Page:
I was shocked at how few of these exotic and eye-catching designs were not selling on Amazon. In fact, I did not find a single fashion designer whose product is on Amazon—I was the only one!
If you have a product, no matter how hard you market it, there's a strong chance your product will never been seen by millions unless you get it on Amazon. Launch on Amazon, then build your brand on your own platform!
Is there something to be said for fashions that are heavy, or unable to be mass produced staying off of Amazon? Yes! Bespoke fur coats don't suit the platform.
But if your designs are made in bulk, not made of heavy platinum thread, or otherwise easier to stock and ship?
There's no reason not to get in front of the millions of people using Amazon every day.
Always factor in perception
Imagine you’re in the market for a pen.
Between the pack of 24 for $5 and the single $50 unit, which do you think is the higher quality product?
Sure, you may not need an expensive quill, but without even mentioning anything about what these pens are made of, what brand they are, or even the color of ink—you formed an opinion in an instant!
Of course every person has a different budget, and there’s nothing wrong with capturing a certain market at a certain price point!
But making moves based on price-point alone is never the right strategy.
Case in point?
United UK, announced on Friday that Forever 21 is going bankrupt. First it was a just a rumor. Now it's hitting big headlines.
Steve Miley, senior market analyst at asktraders.com, nailed the heart of the issue: "They were built on the supermarket concept of increasing footfall in large stores."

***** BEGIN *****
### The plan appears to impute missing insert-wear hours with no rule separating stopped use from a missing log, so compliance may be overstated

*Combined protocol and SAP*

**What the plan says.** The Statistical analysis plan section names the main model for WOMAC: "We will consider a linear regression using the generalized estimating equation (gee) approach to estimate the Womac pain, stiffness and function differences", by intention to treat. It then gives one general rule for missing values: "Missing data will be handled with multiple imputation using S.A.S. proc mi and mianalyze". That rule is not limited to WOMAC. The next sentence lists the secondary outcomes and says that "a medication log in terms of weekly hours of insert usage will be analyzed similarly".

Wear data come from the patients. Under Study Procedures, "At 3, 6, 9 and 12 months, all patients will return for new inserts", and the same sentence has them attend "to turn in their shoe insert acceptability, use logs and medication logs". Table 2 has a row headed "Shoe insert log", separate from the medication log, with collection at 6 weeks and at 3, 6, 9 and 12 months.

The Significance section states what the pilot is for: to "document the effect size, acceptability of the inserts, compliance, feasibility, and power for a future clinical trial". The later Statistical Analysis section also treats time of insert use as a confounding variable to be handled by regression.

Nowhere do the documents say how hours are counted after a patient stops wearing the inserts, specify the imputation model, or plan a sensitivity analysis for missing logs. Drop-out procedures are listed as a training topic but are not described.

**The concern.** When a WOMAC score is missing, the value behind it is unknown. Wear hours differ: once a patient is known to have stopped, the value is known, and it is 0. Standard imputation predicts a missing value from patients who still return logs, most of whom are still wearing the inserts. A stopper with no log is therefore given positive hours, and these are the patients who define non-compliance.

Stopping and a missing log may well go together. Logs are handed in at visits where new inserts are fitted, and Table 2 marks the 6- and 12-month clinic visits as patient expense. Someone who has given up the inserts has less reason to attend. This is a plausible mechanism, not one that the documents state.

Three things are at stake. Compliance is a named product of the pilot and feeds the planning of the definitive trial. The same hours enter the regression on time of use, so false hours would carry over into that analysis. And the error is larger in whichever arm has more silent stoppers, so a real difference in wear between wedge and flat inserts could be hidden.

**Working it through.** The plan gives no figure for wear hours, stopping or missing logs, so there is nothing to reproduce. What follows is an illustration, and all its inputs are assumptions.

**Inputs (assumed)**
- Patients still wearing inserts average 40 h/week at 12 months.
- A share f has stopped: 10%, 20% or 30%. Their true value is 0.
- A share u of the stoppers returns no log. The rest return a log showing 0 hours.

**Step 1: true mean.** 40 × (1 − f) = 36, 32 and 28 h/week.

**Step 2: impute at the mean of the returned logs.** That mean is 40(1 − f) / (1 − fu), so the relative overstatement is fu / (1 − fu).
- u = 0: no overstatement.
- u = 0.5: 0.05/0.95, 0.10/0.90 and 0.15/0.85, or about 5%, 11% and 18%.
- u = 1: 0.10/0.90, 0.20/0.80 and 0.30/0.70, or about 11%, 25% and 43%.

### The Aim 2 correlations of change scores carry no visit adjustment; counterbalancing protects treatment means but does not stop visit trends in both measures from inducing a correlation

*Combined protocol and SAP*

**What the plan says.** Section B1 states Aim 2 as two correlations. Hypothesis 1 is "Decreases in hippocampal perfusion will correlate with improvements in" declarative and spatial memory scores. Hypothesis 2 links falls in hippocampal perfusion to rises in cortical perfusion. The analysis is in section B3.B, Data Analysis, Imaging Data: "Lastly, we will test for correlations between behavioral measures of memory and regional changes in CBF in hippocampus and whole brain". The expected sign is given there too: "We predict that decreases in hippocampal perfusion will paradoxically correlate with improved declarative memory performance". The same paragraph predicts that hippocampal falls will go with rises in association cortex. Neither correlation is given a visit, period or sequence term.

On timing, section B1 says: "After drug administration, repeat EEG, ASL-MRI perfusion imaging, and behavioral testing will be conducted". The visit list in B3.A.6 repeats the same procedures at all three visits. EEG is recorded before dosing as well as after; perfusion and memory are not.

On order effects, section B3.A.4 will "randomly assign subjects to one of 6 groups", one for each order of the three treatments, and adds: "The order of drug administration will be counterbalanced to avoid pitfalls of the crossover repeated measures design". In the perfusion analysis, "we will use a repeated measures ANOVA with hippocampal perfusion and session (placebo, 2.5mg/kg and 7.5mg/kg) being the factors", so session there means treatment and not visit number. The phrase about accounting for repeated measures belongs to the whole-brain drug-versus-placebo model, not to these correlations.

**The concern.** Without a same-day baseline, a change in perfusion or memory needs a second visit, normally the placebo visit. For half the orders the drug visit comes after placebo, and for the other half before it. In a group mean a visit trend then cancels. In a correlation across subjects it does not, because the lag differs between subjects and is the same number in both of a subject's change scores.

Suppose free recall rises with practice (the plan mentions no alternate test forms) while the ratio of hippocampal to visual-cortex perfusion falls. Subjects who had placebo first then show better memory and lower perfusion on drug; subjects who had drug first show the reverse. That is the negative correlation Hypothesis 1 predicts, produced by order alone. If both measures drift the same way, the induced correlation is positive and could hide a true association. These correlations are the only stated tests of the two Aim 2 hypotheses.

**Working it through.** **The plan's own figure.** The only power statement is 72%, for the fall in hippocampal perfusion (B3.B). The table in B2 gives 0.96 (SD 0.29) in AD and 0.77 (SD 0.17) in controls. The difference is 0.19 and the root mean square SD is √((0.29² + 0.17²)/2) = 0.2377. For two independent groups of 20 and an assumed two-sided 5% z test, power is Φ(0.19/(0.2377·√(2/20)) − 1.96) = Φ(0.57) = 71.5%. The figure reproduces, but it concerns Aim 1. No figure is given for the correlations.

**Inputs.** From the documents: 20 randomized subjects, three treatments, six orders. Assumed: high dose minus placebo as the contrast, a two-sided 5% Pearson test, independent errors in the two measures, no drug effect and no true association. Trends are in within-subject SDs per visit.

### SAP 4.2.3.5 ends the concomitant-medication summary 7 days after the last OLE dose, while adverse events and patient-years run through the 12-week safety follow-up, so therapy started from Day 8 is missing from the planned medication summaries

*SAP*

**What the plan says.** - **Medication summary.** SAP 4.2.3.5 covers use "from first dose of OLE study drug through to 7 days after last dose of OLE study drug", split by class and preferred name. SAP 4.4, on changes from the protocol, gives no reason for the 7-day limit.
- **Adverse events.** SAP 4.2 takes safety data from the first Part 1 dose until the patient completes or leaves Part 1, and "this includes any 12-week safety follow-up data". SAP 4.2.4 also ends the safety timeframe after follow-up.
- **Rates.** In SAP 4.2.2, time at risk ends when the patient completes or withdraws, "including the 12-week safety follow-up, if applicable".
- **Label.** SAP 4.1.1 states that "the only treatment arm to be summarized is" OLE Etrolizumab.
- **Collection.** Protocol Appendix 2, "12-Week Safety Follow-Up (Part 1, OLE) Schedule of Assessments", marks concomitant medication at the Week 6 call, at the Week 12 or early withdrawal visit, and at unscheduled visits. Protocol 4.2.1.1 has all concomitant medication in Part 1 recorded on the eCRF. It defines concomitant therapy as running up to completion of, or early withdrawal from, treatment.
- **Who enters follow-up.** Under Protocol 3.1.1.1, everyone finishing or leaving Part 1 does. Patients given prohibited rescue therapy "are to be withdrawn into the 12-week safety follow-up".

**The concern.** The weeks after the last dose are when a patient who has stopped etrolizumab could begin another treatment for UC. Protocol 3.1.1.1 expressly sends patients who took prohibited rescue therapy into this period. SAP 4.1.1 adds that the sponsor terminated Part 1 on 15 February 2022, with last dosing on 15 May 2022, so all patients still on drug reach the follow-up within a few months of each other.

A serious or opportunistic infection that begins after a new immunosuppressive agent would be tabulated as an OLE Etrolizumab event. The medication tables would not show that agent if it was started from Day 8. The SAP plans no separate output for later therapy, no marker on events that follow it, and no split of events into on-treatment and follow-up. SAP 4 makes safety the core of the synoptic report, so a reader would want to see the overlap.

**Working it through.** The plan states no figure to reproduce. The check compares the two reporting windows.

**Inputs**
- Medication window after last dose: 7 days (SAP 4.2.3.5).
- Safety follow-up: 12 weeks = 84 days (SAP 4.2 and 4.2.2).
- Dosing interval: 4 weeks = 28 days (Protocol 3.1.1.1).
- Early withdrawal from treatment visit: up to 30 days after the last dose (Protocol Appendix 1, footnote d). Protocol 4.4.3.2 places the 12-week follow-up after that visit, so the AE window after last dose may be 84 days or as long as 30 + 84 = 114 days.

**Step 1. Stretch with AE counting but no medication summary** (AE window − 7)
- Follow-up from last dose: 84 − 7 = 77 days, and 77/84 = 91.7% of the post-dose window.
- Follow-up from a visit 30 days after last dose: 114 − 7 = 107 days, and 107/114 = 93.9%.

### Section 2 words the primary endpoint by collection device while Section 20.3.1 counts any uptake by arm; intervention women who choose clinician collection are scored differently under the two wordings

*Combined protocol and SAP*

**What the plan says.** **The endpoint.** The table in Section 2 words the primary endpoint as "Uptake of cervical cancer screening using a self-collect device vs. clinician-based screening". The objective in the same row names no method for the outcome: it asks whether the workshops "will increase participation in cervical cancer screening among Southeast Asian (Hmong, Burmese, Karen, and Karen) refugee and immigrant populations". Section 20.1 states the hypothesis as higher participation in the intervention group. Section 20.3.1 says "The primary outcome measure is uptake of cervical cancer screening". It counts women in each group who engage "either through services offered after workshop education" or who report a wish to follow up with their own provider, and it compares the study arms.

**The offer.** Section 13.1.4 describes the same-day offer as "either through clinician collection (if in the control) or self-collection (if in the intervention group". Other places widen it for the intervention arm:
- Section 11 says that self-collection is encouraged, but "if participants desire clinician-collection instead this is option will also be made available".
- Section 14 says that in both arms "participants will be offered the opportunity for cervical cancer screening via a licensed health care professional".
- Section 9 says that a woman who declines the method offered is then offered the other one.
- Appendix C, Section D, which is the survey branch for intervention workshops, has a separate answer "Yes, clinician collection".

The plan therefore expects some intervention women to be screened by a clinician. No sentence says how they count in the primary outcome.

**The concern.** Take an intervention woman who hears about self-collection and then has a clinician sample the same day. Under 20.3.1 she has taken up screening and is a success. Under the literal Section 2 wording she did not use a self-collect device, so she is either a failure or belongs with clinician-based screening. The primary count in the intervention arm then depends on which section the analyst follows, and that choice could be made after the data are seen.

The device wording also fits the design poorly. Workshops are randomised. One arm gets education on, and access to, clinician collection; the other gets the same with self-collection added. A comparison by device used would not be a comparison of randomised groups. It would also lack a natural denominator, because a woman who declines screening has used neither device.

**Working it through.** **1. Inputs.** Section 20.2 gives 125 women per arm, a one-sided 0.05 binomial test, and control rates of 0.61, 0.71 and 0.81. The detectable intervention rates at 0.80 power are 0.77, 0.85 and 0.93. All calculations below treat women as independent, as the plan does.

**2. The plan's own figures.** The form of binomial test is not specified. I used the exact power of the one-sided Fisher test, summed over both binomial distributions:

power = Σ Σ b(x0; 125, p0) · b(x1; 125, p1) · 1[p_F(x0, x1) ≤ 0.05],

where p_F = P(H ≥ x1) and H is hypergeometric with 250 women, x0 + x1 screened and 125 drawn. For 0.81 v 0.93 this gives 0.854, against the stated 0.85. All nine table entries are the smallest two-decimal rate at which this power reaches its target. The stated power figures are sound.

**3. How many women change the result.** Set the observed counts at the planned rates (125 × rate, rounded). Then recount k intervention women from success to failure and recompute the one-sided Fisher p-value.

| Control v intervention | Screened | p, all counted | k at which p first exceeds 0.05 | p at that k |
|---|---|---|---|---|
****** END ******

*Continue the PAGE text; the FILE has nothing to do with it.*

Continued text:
If your business depends on foot traffic, beware of all competitors who depend on shoppers on a website.
The only chance of Forever 21 surviving this Dorian-sized disruption of the retail market according to Miley, includes 3 steps:
Close all the unprofitable stores
Increase footfall in profitable retail stores
Expand their online presence
Brilliant strategy. But there is a critical piece missing here: pricing. Just a few months ago, our team did a study on Forever 21's offerings.
After a vast survey of their clothing prices, we found the average price was $18.63.
That's a problem. Fashion buyers' perception of Forever 21 is that it’s a low-cost brand.
When your profit margins are thinner than spider silk, shifting your strategy to an all out affront to win the online marketplace means bleeding more money before seeing profits.
Put another way, when cash is what you need, spending more cash could the architecture of your company's coffin.
So what you need isn’t just a shift in tactics. You need a shift in perception.
Is changing price the only way to change perception?
Married a pearl. Fathered 4 miracles. Fired his boss. Turned a single dime into $104,857. Today, a self-made millionaire, Seth and his team of 8 badass coaches teach entrepreneurs how to build passive income on Amazon.
Dead serious about building income on Amazon with eight successful coaches in a community of badass Amazon sellers? We created something we've never done before: the AmazonGrowth Bundle full year coaching course.